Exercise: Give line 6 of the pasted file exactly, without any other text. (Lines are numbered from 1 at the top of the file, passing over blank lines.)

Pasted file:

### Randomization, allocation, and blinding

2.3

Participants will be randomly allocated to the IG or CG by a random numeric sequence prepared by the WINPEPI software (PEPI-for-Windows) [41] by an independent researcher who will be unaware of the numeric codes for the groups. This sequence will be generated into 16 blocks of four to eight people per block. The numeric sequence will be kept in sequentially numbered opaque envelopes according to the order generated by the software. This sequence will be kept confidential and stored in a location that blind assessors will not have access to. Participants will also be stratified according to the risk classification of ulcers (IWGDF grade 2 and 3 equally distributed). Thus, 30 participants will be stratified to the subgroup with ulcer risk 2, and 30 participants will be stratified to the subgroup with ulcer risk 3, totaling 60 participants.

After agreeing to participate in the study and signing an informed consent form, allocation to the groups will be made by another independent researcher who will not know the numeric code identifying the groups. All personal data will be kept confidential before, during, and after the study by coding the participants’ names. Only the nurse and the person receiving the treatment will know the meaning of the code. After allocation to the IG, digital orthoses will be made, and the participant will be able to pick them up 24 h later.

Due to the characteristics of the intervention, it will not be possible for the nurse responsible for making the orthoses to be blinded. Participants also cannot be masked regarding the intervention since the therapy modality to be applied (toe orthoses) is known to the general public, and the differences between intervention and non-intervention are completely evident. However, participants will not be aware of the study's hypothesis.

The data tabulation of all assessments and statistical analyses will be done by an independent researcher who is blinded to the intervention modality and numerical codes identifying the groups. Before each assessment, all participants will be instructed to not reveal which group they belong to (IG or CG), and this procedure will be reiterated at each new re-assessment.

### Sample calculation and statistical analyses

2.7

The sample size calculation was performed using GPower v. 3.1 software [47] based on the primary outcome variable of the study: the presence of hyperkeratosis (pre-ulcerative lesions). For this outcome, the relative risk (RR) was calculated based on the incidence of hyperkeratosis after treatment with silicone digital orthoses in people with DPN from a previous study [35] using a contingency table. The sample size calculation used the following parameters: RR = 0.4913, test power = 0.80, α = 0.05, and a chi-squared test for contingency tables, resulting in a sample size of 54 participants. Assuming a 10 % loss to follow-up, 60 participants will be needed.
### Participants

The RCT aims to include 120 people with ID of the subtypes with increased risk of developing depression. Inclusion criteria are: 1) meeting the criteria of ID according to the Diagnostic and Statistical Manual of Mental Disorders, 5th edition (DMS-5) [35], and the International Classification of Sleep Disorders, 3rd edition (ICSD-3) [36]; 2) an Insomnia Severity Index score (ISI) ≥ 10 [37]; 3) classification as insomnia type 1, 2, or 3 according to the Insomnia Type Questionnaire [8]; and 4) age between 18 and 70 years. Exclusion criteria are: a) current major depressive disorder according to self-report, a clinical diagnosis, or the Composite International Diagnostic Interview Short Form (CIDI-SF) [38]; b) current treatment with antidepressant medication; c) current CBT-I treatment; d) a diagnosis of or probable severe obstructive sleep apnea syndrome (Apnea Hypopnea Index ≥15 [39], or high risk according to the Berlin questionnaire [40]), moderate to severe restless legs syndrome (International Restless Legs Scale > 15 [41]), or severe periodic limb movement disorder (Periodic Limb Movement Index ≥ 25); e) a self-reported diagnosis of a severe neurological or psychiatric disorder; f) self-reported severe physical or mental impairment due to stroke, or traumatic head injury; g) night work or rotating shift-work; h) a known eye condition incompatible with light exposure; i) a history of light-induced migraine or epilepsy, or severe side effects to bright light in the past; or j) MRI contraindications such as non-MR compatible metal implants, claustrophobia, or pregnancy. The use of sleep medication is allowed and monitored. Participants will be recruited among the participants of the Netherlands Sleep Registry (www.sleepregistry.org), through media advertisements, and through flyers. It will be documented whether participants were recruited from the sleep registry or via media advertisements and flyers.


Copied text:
The data tabulation of all assessments and statistical analyses will be done by an independent researcher who is blinded to the intervention modality and numerical codes identifying the groups. Before each assessment, all participants will be instructed to not reveal which group they belong to (IG or CG), and this procedure will be reiterated at each new re-assessment.